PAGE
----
Wednesday: Ethnic cuisine
Usually easy Mexican, but sometimes Eastern European (goulash), British (fish and chips), Italian (meatballs in red sauce), Russian (stroganoff), etc. A slaw, fruit or salad completed the meal.

Thursday: One Pot/One Item Dinners
Stew, chicken or beef pies, pasties, clam and corn chowder, or corned beef. (Why do some folks only have corned beef on St. Patrick’s Day? Tip: For the few extra cents, choose flat cut over point cut. Flat cut means savings in the end in use and ease for leftovers.)

Friday: Health food and Diet Night
This usually turned out to be balanced, but low-calorie meals for us, the dieting parents, and large portions of healthy food for our in-shape, athletic kids (along with some basic education about the foods on the tables, hopefully with a joke or two.) Groaners: Why did the tomato turn red? It saw the salad dressing. What is green and goes to summer camp? A Brussels Scout. How do you fix a cracked pumpkin? With a pumpkin patch?

Saturday: Surprise Day
Anything goes! Even eating together, but with modern Saturdays, it usually means fast food or filled-at-home sack lunches or picnic hampers, food to be eaten after hockey or soccer practice or on the way to friends. The best surprise: the family cooking together when the day’s events are over.

Sunday: What's cookin'
Usually do-it-yourself breakfast with foods laid out
A mid-day Sunday dinner, a pot roast, stuffed pork chops, or steak on the grill, but a meal with a starch, vegetables (maybe two), relishes, and dessert (might be just cookies). Snacks or sandwiches in the evening.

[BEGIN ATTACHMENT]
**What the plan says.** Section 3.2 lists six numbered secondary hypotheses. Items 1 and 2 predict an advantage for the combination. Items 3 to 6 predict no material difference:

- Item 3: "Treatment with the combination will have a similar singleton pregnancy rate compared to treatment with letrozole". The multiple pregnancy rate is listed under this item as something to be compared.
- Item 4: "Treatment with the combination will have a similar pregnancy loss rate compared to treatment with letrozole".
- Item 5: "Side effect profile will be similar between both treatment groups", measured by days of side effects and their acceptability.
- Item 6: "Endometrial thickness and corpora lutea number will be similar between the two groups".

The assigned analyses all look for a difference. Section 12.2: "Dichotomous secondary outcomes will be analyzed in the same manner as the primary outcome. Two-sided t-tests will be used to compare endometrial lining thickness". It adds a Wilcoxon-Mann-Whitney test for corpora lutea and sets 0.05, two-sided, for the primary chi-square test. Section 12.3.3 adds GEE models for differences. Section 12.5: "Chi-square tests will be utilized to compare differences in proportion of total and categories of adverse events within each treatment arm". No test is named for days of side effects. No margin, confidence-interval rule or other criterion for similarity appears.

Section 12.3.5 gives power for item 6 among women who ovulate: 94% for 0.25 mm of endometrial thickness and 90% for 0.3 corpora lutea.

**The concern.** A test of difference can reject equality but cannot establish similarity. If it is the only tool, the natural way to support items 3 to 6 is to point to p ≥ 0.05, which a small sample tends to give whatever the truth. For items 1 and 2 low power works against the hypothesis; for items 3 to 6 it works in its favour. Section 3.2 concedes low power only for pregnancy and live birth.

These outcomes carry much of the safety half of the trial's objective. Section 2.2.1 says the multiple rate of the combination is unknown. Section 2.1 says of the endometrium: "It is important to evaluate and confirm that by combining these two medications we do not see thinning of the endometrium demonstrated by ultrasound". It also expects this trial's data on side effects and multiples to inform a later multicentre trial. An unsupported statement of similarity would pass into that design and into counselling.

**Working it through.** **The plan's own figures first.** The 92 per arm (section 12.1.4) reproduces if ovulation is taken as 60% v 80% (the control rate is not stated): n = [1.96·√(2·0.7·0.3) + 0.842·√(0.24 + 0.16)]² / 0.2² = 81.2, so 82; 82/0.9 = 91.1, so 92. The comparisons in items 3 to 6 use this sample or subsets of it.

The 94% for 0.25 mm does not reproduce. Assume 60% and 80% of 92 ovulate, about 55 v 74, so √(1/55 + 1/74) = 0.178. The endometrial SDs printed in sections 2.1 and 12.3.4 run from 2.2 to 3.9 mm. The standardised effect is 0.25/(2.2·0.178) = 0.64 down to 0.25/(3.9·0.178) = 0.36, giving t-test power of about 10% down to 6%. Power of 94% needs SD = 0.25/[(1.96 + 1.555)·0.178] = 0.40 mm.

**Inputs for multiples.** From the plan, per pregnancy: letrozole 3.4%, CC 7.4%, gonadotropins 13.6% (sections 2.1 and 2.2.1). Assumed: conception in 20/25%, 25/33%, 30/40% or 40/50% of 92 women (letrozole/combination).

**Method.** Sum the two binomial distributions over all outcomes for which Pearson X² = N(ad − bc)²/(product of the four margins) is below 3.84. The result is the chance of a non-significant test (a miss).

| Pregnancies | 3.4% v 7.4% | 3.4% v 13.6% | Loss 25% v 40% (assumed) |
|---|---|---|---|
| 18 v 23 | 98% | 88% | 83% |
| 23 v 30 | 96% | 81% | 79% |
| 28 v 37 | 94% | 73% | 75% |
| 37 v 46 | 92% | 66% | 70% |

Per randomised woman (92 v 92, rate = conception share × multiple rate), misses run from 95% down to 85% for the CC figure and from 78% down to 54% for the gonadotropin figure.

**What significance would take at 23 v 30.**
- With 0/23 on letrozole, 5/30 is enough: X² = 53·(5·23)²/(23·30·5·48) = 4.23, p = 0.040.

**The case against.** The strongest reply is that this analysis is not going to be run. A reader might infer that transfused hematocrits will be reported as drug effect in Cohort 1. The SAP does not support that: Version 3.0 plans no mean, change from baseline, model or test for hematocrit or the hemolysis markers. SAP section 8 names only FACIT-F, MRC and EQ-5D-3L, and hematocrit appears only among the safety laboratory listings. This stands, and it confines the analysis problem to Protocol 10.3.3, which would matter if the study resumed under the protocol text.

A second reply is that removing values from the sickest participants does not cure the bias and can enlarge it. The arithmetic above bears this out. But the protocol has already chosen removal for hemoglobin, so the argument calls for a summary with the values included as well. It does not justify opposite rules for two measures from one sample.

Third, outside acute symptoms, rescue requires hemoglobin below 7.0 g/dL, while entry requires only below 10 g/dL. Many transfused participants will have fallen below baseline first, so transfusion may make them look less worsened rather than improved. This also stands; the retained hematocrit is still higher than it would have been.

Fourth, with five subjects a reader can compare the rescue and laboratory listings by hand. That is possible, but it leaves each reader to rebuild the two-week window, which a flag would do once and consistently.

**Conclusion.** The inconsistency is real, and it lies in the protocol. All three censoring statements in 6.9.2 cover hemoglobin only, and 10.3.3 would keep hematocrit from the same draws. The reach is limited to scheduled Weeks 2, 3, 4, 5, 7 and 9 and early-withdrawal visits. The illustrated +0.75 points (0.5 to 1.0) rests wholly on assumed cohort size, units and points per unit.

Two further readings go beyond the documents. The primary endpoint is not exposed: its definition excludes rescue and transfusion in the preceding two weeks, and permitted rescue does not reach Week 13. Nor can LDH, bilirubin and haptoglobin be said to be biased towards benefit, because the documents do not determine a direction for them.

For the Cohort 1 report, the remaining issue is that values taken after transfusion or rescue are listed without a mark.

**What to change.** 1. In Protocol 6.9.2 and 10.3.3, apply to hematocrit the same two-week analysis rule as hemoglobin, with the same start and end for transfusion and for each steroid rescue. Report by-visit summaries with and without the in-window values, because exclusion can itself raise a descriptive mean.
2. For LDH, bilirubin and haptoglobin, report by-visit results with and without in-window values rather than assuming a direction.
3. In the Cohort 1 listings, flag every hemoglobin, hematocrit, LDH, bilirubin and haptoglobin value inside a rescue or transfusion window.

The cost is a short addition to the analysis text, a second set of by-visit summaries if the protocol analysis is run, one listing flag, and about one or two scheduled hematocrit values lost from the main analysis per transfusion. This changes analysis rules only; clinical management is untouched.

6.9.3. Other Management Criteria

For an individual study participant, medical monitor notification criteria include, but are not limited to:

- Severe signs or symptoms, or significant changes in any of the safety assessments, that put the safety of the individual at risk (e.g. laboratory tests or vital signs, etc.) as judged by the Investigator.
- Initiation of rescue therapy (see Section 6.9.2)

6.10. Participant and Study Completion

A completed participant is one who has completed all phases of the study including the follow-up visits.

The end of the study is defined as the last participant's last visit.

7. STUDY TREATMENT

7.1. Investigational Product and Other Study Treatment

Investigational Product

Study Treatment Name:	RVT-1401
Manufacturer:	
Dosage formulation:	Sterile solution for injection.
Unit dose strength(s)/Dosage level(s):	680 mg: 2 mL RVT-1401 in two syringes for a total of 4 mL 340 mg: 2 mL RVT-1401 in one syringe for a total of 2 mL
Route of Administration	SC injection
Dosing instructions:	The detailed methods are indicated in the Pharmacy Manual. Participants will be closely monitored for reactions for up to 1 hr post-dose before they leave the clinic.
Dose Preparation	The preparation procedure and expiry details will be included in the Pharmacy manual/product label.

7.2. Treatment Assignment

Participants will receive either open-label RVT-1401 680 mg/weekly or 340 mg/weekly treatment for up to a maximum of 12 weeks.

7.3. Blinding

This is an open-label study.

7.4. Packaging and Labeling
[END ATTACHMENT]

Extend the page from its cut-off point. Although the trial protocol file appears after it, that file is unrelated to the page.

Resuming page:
As I cooked those busy back to school days and through the long school year, our family routine gradually altered the original plan. Plans for certain nights faded.

Monday wasn’t always pasta because we often had leftovers from Sunday, a day I like to cook. But Easy Night Friday stuck: Diet and health food sets the tone, a great way to start a fall weekend.

Still, I have our old entree-for-the-day plan perking along in the back of my mind. I’m lucky; I never have to ask, “What can I fix for dinner?”

October 5, 2009

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Vitamin-Enhanced Waters: Help or Hype?
by BrandDoctorKerry

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There used to be three things you could count on: death, taxes and, and chemical-free water in a bottle. Now there are two. Yes, the Grim Reaper still looms, and no politician we know is calling for an end to their beloved taxes. But do take note – someone is screwing with our screw-topped waters!